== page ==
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Gülay Büyükköroglu

Gülay Büyükköroglu

Anadolu University, Turkey

Title: Potential use of DNA Bound Nanoparticles for Transcutaneous Vaccine Delivery

Biography

GulayBuyukkoroglu has completed Ph.D at the age of 33 years from AnadoluUniversity and postdoctoral studies from University of LondonThe School of Pharmacy. She is head of Pharmaceutical Biotechnology at Anadolu University Faculty of Pharmacy..

Abstract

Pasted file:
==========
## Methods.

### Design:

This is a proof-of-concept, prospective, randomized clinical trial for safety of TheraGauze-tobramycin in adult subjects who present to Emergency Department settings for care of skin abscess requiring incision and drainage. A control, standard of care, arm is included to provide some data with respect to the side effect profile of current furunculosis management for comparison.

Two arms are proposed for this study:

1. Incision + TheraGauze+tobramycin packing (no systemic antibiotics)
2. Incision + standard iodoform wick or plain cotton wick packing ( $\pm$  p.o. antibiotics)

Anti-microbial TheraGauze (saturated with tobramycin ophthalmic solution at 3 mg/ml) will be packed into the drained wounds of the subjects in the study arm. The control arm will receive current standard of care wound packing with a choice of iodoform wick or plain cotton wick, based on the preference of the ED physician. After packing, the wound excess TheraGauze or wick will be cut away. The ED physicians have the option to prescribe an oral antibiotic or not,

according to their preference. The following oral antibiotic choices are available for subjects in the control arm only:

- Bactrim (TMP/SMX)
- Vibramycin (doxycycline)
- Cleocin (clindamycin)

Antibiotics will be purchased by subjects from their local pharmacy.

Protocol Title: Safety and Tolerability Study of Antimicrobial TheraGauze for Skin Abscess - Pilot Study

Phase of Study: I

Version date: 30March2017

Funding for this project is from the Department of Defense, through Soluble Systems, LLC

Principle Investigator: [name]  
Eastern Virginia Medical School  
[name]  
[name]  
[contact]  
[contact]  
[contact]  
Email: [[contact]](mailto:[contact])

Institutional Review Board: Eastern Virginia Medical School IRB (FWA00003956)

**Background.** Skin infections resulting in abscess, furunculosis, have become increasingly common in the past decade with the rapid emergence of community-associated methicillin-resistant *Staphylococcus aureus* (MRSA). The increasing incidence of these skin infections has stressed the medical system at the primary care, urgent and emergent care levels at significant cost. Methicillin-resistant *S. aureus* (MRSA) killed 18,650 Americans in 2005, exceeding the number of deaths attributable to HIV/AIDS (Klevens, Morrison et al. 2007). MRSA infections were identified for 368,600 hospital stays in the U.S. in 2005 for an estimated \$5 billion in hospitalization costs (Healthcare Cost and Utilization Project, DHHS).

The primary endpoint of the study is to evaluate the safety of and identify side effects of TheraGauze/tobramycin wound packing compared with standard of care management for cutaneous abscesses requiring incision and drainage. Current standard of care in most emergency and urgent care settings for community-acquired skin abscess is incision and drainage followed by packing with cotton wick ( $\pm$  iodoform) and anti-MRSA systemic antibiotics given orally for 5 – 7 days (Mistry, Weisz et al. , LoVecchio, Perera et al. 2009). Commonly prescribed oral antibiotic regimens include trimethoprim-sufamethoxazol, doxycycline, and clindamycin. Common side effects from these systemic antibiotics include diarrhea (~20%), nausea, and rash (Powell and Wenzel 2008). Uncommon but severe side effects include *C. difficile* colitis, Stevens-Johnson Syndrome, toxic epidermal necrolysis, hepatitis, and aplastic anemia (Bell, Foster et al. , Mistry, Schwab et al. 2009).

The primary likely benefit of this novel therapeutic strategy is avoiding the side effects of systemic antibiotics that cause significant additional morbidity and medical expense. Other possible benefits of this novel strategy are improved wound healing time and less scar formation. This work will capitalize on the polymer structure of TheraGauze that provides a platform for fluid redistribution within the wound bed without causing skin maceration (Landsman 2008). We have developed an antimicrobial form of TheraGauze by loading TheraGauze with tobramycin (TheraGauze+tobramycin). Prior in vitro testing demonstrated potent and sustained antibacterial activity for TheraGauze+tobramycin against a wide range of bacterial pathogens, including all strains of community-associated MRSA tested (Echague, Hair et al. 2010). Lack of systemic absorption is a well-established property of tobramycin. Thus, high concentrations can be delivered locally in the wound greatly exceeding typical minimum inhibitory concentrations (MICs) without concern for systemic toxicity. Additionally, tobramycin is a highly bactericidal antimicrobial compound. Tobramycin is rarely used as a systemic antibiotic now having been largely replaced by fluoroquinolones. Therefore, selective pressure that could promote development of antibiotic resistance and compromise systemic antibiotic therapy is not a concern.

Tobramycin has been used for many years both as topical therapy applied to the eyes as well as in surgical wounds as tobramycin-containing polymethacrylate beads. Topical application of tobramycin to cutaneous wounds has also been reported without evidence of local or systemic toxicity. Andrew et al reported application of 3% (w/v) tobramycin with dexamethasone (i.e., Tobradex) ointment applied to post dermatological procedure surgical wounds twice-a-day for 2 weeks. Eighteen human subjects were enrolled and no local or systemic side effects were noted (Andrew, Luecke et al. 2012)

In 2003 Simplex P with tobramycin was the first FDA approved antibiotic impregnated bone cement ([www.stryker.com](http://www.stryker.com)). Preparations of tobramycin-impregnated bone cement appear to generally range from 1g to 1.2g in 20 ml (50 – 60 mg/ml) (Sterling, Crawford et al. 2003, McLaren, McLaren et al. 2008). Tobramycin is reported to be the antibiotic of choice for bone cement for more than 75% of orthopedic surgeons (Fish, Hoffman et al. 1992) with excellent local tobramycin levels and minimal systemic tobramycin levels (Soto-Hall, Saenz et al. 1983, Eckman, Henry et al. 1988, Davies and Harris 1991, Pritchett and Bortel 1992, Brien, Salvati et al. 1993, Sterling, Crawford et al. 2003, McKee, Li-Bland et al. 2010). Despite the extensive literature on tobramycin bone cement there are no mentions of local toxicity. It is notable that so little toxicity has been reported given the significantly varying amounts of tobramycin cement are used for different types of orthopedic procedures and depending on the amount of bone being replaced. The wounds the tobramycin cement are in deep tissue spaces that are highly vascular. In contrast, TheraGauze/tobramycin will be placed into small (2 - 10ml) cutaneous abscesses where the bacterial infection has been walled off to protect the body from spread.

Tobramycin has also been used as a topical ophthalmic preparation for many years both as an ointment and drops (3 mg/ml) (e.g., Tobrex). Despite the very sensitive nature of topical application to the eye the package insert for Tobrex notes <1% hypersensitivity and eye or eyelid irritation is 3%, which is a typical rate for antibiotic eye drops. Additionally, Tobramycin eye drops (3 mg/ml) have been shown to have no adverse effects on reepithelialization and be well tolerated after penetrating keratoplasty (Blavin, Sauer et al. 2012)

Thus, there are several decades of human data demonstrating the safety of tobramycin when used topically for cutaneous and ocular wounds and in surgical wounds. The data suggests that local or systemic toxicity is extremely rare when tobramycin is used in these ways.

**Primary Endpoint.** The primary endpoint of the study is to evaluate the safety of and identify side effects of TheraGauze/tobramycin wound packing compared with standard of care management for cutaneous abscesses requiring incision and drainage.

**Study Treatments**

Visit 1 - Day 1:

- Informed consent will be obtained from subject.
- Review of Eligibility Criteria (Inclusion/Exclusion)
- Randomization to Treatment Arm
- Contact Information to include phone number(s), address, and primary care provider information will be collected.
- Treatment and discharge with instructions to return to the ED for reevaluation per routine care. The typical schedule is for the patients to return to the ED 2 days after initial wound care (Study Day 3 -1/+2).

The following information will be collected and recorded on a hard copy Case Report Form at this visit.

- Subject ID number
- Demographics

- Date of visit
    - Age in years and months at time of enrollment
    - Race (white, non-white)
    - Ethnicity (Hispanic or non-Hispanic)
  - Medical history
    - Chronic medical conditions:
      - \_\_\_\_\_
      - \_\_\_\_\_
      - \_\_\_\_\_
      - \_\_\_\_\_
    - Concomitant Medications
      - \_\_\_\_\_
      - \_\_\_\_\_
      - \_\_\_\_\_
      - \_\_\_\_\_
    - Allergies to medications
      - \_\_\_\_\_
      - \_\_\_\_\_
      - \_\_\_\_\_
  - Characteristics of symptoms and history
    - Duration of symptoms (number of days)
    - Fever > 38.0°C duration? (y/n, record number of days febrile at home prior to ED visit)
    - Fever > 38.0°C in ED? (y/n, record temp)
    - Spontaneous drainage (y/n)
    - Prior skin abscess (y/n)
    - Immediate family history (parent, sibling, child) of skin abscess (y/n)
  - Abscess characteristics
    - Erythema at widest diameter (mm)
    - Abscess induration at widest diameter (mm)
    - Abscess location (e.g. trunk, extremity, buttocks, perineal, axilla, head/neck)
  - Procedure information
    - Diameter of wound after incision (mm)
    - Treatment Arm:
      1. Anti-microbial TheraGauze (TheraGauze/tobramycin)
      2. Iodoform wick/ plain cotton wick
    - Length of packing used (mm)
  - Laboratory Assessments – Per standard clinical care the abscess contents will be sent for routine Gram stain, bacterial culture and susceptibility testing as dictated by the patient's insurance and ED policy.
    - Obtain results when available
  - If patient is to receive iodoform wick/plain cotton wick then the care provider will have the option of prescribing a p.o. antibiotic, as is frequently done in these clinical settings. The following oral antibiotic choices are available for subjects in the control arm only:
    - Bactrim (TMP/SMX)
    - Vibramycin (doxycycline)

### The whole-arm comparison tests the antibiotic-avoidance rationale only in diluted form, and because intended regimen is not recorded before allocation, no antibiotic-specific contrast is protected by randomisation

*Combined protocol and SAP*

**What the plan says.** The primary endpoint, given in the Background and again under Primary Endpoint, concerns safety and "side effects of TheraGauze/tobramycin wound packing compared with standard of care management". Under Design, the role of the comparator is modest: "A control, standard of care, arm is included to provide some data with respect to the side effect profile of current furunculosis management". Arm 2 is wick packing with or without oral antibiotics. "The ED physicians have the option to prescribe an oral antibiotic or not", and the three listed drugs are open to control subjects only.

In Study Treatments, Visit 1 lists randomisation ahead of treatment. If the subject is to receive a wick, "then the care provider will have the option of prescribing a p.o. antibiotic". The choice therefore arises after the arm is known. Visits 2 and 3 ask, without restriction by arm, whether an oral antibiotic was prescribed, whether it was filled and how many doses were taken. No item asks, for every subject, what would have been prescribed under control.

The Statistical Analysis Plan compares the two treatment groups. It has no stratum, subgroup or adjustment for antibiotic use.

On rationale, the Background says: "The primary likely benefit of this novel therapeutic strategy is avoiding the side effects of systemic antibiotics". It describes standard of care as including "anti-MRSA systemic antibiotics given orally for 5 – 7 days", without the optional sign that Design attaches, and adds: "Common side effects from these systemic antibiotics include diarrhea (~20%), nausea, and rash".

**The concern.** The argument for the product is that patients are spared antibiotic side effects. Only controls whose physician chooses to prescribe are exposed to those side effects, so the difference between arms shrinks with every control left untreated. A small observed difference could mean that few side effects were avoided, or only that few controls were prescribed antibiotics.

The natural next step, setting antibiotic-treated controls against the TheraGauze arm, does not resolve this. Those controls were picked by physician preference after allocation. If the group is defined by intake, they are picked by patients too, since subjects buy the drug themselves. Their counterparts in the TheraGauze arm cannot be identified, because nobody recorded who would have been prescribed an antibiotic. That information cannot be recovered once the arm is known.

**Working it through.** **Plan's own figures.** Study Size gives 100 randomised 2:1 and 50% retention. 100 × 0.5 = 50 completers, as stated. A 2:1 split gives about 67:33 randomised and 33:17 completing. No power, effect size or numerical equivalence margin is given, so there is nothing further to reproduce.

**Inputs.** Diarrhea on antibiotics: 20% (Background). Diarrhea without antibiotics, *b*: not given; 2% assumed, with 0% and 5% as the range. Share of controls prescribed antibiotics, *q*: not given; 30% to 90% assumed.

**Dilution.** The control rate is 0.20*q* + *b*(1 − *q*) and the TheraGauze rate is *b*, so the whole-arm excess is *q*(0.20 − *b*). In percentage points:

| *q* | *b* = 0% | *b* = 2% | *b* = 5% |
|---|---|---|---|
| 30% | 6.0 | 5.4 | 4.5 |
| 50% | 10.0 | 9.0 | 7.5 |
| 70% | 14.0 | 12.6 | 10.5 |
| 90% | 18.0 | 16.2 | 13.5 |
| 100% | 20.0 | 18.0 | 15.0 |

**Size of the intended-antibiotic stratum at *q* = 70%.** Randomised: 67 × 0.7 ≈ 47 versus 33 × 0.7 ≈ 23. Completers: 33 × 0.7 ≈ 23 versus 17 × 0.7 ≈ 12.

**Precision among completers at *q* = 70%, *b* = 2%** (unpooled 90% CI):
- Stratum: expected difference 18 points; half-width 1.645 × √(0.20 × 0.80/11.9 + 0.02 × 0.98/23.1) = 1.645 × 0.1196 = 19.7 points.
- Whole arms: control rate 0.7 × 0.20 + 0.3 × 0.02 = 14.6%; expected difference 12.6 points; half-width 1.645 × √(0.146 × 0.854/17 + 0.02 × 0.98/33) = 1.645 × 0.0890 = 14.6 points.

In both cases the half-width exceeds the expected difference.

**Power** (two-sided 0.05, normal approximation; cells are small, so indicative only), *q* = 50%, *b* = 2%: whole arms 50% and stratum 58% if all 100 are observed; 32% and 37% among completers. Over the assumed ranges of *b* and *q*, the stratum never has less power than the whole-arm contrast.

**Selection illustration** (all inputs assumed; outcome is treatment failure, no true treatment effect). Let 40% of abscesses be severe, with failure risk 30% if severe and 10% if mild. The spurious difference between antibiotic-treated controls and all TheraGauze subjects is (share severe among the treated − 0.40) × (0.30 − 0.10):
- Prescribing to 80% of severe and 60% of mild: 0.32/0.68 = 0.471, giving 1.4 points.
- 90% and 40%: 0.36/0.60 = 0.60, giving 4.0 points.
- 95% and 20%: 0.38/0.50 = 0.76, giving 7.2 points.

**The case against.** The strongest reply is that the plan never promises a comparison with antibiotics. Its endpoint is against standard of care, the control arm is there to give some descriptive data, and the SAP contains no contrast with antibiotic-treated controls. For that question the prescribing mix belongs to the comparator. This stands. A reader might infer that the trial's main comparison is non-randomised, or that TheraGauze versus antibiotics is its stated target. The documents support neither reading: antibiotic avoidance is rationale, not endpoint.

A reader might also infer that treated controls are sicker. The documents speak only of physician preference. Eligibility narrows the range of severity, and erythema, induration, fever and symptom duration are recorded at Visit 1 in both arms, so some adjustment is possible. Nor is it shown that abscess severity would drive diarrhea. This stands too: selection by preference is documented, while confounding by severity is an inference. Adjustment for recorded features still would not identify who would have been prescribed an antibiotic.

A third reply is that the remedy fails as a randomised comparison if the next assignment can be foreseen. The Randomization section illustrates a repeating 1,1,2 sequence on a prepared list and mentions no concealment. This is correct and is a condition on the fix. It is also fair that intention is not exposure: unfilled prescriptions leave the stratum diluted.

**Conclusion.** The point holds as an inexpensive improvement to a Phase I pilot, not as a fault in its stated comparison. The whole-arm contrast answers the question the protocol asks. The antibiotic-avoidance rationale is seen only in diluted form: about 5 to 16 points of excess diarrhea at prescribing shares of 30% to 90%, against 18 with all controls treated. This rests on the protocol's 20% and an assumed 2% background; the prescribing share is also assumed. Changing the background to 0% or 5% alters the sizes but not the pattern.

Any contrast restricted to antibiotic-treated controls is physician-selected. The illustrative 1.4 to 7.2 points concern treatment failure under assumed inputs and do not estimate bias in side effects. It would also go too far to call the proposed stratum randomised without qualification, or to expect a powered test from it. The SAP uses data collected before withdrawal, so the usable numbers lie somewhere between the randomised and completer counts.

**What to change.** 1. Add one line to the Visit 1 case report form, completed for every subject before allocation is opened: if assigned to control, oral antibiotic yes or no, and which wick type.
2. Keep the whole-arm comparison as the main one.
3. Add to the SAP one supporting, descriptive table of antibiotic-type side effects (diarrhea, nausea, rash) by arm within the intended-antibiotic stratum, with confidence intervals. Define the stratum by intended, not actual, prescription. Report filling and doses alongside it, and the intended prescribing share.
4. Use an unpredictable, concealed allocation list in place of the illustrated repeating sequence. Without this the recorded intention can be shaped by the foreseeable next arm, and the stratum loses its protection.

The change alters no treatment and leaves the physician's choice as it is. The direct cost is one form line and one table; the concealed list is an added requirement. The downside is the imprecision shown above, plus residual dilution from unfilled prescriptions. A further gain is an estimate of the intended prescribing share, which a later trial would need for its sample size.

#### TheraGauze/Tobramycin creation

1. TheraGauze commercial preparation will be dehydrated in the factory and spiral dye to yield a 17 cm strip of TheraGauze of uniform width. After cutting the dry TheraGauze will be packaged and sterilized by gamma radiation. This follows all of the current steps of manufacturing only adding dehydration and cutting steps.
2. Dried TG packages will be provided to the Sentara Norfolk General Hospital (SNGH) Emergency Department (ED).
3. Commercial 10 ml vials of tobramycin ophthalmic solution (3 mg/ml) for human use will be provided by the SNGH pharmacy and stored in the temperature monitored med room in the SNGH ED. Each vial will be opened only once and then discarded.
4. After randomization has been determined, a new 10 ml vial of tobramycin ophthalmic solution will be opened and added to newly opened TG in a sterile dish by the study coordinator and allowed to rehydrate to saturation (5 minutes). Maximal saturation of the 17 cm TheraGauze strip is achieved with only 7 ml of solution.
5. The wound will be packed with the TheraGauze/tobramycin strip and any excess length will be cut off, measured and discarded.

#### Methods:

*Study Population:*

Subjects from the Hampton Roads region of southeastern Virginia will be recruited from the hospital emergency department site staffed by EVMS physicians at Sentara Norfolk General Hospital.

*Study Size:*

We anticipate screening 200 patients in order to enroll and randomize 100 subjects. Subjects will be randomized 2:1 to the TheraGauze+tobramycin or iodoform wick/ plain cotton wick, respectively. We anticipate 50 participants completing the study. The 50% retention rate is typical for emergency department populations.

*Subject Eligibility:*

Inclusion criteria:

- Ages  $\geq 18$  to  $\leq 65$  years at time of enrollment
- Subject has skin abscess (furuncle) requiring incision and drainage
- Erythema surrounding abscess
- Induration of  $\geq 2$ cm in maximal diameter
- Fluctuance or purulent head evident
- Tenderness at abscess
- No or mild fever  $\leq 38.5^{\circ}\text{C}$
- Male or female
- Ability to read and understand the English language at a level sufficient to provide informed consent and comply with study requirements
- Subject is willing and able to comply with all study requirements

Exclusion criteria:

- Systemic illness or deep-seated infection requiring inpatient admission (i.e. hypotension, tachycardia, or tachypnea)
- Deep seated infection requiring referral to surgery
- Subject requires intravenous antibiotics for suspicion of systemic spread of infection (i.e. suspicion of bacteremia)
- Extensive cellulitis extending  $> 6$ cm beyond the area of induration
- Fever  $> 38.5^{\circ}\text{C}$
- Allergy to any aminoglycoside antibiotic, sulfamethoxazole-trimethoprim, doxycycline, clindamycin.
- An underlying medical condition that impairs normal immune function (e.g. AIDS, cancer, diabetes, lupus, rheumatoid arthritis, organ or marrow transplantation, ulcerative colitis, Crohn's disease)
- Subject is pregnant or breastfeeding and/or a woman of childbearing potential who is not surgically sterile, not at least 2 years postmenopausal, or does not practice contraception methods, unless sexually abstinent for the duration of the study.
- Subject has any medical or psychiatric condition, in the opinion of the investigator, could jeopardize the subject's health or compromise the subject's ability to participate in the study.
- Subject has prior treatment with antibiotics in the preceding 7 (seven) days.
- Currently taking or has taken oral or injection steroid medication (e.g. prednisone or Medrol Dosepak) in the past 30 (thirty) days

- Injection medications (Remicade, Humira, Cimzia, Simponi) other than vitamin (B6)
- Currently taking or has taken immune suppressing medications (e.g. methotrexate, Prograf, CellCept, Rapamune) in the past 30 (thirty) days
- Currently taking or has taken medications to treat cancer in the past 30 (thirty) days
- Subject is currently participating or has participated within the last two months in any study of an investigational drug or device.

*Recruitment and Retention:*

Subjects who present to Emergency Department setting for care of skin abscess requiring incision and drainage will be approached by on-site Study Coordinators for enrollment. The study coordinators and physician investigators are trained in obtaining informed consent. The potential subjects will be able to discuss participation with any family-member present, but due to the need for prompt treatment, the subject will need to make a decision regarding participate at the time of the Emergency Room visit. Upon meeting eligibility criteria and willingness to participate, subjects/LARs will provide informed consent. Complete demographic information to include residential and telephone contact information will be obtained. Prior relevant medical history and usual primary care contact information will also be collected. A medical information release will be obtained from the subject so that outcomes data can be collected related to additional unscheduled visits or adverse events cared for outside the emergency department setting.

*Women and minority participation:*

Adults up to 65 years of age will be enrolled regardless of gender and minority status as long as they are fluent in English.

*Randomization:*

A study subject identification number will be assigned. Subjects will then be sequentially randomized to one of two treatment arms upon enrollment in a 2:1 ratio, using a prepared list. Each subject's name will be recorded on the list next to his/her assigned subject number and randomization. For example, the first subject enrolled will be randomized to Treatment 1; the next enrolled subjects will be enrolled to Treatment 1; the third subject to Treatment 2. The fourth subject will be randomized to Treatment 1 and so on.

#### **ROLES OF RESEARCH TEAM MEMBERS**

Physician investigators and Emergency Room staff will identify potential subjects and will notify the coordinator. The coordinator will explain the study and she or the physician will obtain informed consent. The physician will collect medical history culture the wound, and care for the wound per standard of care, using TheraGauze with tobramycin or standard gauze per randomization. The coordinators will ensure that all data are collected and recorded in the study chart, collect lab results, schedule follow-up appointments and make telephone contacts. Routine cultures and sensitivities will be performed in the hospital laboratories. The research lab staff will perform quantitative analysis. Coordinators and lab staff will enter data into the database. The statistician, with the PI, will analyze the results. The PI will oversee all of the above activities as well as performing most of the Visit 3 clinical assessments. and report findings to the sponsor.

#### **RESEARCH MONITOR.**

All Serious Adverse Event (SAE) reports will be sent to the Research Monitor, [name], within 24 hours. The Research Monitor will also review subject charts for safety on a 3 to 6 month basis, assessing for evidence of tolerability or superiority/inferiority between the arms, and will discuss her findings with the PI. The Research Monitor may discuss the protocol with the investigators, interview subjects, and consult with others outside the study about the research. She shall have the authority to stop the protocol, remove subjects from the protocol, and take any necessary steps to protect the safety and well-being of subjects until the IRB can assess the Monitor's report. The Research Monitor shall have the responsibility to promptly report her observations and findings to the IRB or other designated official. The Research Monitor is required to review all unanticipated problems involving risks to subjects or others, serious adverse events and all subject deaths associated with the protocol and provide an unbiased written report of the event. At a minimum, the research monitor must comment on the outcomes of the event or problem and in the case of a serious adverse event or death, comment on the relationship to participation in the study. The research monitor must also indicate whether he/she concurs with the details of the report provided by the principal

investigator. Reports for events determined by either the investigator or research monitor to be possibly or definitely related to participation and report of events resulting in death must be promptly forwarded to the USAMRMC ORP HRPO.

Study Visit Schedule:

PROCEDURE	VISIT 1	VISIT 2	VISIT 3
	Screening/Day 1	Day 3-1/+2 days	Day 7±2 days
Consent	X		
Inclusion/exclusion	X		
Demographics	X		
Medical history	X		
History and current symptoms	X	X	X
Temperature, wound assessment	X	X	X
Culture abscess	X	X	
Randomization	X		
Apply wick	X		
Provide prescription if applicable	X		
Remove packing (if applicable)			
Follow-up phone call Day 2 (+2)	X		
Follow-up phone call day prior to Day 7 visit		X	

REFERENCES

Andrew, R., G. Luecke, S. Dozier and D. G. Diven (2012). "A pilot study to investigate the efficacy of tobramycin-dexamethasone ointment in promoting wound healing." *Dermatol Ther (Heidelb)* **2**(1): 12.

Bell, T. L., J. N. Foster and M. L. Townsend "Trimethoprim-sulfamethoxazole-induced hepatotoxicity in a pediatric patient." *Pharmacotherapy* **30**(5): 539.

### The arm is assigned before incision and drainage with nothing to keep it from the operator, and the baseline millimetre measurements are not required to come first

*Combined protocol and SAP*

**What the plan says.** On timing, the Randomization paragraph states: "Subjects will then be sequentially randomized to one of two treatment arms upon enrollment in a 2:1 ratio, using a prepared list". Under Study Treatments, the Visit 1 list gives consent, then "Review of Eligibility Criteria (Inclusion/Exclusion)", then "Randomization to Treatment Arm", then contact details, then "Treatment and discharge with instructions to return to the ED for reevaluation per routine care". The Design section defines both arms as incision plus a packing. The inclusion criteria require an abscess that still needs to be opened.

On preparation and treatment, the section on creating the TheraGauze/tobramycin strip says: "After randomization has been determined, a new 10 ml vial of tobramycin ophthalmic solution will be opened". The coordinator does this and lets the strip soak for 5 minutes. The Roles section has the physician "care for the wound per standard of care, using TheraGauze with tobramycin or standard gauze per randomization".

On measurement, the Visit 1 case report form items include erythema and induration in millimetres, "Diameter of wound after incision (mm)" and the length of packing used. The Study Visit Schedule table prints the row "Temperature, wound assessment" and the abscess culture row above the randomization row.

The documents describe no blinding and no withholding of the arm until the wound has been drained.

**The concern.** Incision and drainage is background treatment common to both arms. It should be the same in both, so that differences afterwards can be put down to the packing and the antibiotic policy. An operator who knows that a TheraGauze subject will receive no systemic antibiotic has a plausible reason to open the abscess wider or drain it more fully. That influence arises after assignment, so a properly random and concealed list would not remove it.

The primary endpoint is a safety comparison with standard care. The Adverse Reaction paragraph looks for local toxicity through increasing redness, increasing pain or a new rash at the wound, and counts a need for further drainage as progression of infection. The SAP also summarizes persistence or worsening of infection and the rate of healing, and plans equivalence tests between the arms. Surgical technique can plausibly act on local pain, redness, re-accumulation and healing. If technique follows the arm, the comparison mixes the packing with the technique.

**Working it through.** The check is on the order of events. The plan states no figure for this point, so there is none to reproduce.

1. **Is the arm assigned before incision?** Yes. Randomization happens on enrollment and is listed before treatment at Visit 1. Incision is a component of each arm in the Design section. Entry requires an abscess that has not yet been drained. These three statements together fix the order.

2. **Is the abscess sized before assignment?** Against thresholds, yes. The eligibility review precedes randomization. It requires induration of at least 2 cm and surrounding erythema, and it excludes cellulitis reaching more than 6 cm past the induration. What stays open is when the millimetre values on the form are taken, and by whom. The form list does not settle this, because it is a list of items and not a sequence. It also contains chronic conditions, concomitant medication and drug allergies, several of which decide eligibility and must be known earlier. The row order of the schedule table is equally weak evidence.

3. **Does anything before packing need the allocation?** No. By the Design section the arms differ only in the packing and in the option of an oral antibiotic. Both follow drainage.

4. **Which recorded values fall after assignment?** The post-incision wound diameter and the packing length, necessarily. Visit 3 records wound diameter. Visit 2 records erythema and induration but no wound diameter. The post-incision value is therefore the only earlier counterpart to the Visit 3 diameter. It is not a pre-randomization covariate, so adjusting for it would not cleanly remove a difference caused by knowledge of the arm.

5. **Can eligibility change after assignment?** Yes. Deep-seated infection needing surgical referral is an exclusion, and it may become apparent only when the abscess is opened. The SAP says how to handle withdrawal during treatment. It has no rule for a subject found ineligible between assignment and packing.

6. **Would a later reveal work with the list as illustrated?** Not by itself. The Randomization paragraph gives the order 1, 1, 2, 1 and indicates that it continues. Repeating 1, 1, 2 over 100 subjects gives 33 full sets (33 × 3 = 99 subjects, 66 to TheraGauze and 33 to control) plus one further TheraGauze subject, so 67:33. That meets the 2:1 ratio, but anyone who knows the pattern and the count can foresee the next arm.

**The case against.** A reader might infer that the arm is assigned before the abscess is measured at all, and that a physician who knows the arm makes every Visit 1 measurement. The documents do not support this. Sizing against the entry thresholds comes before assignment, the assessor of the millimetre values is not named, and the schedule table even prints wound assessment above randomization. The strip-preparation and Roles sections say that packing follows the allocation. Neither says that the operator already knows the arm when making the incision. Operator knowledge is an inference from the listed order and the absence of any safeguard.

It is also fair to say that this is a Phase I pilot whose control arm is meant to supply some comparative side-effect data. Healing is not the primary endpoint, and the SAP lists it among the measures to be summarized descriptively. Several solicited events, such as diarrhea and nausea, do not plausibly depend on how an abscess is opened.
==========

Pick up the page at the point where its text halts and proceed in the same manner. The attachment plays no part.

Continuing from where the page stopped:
Over the past 15 years, much focus has been on DNA vaccines as a simple method to induce both humoral and cellular immune responses.Intramuscularinjection of plasmid DNA in saline have proven to be widely applicable for inducing immune responses and protective efficacy in small animal models. However, DNA vaccination in many cases is hampered by poor efficacy. In contrast to vaccines that employ recombinant bacteria or viruses, genetic vaccines consist only of DNA or RNA, which is taken up by cells and translated into protein.In case of gene-gun delivery, plasmid DNA is precipitated on to an inert particle and forced into the cells with a helium blast. Transfected cells then express the antigen such as recombinant protein, generally induces only antibody responses.Genetic vaccines can be delivered into the host byseveral routes and methods. Needle-injection intomuscle tissue and into the skin is the most commonlyused method Various cell types of the skin are involved in the development of immune response. The topical application of DNA vaccine to the skin is a useful method of immunization because of its simplicity, painlessness and economy.Vaccination usually requires needle injections by medical personnel. Non-invasive vaccination onto the skin by expressing antigens in the outer layer of skin not only may allow the administration of vaccines by individuals without medical training or equipment, but may also elicit more potent immune responses than conventional needle injections given equivalent doses due to the immunocompetence of epidermis along the skin border.